The winners of the first edition of the Barcelona Aerobatics Zero-Gravity Challenge, organized by the Aeronautics and Space Research Center (CRAE) at the Universitat Politècnica de Catalunya ‘BARCELONA TECH’ (UPC), have had the opportunity to test their experiments at the Sabadell Airport (Barcelona, Catalonia, Spain) on Sunday, 31 October,2010.
The contest, led by Professor Antoni Pérez-Poch of the CRAE, challenged undergraduate and postgraduate students at the UPC to design and build a zero-gravity experiment in a limited amount of time.
The winner of this first edition of the contest was a project entitled “Perspective-Reversible Figures in Parabolic Flight,” developed by a team from the International Space University (ISU) led by microgravity research expert Gilles Clément of France. The other members of the team were Alexandra Kindrat, Heather Allaway and Alexander Melinyshyn of Canada, Jagruti Pankhania of the United Kingdom, and Jonathan Muller of France.
This contest was made possible by a collaboration agreement between the UPC, the flight school AeroClub Barcelona-Sabadell and the Barcelona Aeronautics and Space Association (BAIE). The second edition of the Barcelona Aerobatics Zero-Gravity Challenge will feature the participation of the Space Generation Advisory Council, an international association of students and young space professionals that advises the United Nations Office for Outer Space Affairs (UNOOSA).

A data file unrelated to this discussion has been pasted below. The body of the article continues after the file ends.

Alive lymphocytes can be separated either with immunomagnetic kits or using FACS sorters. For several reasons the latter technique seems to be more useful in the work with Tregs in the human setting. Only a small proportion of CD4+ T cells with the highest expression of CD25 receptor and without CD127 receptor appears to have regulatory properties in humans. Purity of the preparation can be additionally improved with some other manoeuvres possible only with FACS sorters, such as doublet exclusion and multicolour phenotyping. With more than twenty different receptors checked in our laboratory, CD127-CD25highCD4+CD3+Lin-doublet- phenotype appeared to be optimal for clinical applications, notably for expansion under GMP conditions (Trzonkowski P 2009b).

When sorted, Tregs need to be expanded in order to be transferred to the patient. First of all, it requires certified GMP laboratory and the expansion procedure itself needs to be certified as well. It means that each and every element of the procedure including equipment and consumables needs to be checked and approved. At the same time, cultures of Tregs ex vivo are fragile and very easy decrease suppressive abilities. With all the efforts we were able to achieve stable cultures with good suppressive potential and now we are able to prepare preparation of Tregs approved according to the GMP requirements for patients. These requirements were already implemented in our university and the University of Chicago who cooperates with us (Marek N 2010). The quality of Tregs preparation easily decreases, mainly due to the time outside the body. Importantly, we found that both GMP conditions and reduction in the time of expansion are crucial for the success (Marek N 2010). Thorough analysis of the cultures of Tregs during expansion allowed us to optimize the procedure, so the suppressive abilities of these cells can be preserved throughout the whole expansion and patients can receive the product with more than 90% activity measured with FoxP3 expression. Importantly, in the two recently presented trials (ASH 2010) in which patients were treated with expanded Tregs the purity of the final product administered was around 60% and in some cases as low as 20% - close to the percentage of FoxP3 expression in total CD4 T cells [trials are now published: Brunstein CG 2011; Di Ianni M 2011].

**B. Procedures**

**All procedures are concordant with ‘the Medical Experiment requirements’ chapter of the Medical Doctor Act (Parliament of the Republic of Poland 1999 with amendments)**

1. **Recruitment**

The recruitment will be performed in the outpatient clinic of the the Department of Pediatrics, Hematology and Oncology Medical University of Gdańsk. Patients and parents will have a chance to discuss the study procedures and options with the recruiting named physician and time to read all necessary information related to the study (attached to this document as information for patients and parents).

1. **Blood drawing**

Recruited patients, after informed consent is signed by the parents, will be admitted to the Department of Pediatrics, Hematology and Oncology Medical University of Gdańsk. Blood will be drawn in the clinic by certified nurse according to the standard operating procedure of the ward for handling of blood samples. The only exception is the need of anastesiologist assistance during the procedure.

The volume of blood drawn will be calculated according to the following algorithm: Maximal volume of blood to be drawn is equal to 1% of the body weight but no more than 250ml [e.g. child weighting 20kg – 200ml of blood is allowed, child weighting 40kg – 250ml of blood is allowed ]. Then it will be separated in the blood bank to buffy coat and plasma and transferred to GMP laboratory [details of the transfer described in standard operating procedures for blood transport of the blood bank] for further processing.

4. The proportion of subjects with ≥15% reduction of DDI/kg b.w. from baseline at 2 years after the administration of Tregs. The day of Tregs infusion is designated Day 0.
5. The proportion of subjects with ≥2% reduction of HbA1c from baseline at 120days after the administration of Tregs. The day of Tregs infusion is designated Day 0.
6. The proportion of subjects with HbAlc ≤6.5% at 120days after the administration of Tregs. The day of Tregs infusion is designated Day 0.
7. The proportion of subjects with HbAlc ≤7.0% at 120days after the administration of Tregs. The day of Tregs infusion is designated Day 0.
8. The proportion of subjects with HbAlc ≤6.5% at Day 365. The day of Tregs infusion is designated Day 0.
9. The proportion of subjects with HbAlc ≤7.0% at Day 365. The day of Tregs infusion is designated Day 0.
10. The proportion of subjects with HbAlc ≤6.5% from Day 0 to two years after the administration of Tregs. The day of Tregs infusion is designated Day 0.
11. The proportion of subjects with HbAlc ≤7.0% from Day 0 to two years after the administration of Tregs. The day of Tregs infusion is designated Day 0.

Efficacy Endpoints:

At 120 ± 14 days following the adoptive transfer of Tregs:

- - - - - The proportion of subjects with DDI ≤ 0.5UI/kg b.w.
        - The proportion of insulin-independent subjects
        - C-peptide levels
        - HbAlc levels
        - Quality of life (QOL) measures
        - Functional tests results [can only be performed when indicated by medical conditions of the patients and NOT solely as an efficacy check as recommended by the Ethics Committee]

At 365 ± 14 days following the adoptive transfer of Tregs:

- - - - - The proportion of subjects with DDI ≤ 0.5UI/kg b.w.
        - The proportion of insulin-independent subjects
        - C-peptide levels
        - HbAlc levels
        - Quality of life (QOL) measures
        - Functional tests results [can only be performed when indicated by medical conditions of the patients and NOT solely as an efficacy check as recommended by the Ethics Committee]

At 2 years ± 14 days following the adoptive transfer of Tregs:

Platform for zero-gravity experimentation
Thanks to an agreement between the UPC and AeroClub Barcelona-Sabadell, the Sabadell Airport has become a platform for microgravity experimentation that is open to the European Low Gravity Research Association (ELGRA), as well as to university students. Since 2007, the airport has been the site of research led by Professor Pérez-Poch on the effects of zero gravity on the cardiovascular system.
This research, undertaken in collaboration with aerobatics pilot Daniel Ventura, has included the validation of NELME, a numerical model that simulates cardiovascular changes resulting from exposure to microgravity. It’s the first parabolic flight research campaign ever undertaken with single-engine planes.
Although single-engine airplanes offer shorter spurts of weightlessness—between five and eight seconds—these periods are long enough to allow experiments to be carried out under reduced gravity conditions.
The experiments carried out and the technologies being developed in this field have proved essential to our understanding of physical, chemical and physiological processes. One example is the discovery of a fundamental mechanism that helps to control the cells that produce red blood cells. This discovery stemmed from a study of “space anemia,” a common condition among astronauts.
Therefore, the Space Generation Advisory Council is organizing the Second Edition of the Barcelona Zero-G Challenge. Please stay tuned for more details! You can win the chance to fly your experiment in zero gravity in 2011!